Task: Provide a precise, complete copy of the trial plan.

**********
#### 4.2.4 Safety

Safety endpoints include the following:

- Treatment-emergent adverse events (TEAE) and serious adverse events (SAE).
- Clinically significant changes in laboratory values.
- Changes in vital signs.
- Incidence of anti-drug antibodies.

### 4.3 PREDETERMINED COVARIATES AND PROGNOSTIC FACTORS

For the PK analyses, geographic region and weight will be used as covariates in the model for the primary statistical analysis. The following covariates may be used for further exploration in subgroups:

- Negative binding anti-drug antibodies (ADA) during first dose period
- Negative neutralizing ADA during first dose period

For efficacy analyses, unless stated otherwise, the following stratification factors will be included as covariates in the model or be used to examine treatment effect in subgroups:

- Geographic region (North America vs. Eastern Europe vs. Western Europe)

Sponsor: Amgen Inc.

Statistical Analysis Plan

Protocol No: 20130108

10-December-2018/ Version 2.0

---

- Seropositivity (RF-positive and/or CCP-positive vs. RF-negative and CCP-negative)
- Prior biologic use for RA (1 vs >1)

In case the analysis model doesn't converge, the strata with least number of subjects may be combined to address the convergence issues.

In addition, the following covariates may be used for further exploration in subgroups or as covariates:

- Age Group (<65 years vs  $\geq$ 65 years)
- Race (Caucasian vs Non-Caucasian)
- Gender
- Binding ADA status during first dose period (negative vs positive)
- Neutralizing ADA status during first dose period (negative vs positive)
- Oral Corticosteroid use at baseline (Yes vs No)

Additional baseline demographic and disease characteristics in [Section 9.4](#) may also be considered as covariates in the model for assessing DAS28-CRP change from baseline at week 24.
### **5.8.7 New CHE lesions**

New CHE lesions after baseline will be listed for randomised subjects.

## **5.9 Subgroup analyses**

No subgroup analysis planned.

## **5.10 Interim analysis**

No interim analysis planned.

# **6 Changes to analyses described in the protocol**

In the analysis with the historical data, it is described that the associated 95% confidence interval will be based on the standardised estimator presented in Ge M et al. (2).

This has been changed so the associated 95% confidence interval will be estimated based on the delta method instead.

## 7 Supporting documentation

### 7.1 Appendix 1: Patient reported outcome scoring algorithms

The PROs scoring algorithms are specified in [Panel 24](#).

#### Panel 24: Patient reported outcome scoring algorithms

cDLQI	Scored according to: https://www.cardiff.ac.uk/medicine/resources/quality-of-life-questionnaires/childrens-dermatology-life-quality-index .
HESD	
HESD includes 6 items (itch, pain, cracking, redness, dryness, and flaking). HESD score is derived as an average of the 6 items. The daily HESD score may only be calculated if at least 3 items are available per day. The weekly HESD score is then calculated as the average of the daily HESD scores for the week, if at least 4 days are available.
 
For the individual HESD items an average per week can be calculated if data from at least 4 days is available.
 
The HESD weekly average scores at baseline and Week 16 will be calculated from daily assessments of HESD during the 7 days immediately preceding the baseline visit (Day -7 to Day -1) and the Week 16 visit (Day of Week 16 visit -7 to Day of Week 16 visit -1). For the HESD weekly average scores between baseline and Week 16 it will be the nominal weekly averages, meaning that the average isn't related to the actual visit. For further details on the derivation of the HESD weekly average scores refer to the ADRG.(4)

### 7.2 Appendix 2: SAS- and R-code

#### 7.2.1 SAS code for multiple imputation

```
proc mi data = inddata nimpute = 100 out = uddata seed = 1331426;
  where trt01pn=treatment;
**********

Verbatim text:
#### 4.2.4 Safety

Safety endpoints include the following:

- Treatment-emergent adverse events (TEAE) and serious adverse events (SAE).
- Clinically significant changes in laboratory values.
- Changes in vital signs.
- Incidence of anti-drug antibodies.

### 4.3 PREDETERMINED COVARIATES AND PROGNOSTIC FACTORS

For the PK analyses, geographic region and weight will be used as covariates in the model for the primary statistical analysis. The following covariates may be used for further exploration in subgroups:

- Negative binding anti-drug antibodies (ADA) during first dose period
- Negative neutralizing ADA during first dose period

For efficacy analyses, unless stated otherwise, the following stratification factors will be included as covariates in the model or be used to examine treatment effect in subgroups:

- Geographic region (North America vs. Eastern Europe vs. Western Europe)

Sponsor: Amgen Inc.

Statistical Analysis Plan

Protocol No: 20130108

10-December-2018/ Version 2.0

---

- Seropositivity (RF-positive and/or CCP-positive vs. RF-negative and CCP-negative)
- Prior biologic use for RA (1 vs >1)

In case the analysis model doesn't converge, the strata with least number of subjects may be combined to address the convergence issues.

In addition, the following covariates may be used for further exploration in subgroups or as covariates:

- Age Group (<65 years vs  $\geq$ 65 years)
- Race (Caucasian vs Non-Caucasian)
- Gender
- Binding ADA status during first dose period (negative vs positive)
- Neutralizing ADA status during first dose period (negative vs positive)
- Oral Corticosteroid use at baseline (Yes vs No)

Additional baseline demographic and disease characteristics in [Section 9.4](#) may also be considered as covariates in the model for assessing DAS28-CRP change from baseline at week 24.
### **5.8.7 New CHE lesions**

New CHE lesions after baseline will be listed for randomised subjects.

## **5.9 Subgroup analyses**

No subgroup analysis planned.

## **5.10 Interim analysis**

No interim analysis planned.

# **6 Changes to analyses described in the protocol**

In the analysis with the historical data, it is described that the associated 95% confidence interval will be based on the standardised estimator presented in Ge M et al. (2).

This has been changed so the associated 95% confidence interval will be estimated based on the delta method instead.

## 7 Supporting documentation

### 7.1 Appendix 1: Patient reported outcome scoring algorithms

The PROs scoring algorithms are specified in [Panel 24](#).

#### Panel 24: Patient reported outcome scoring algorithms

cDLQI	Scored according to: https://www.cardiff.ac.uk/medicine/resources/quality-of-life-questionnaires/childrens-dermatology-life-quality-index .
HESD	
HESD includes 6 items (itch, pain, cracking, redness, dryness, and flaking). HESD score is derived as an average of the 6 items. The daily HESD score may only be calculated if at least 3 items are available per day. The weekly HESD score is then calculated as the average of the daily HESD scores for the week, if at least 4 days are available.
 
For the individual HESD items an average per week can be calculated if data from at least 4 days is available.
 
The HESD weekly average scores at baseline and Week 16 will be calculated from daily assessments of HESD during the 7 days immediately preceding the baseline visit (Day -7 to Day -1) and the Week 16 visit (Day of Week 16 visit -7 to Day of Week 16 visit -1). For the HESD weekly average scores between baseline and Week 16 it will be the nominal weekly averages, meaning that the average isn't related to the actual visit. For further details on the derivation of the HESD weekly average scores refer to the ADRG.(4)

### 7.2 Appendix 2: SAS- and R-code

#### 7.2.1 SAS code for multiple imputation

```
proc mi data = inddata nimpute = 100 out = uddata seed = 1331426;
  where trt01pn=treatment;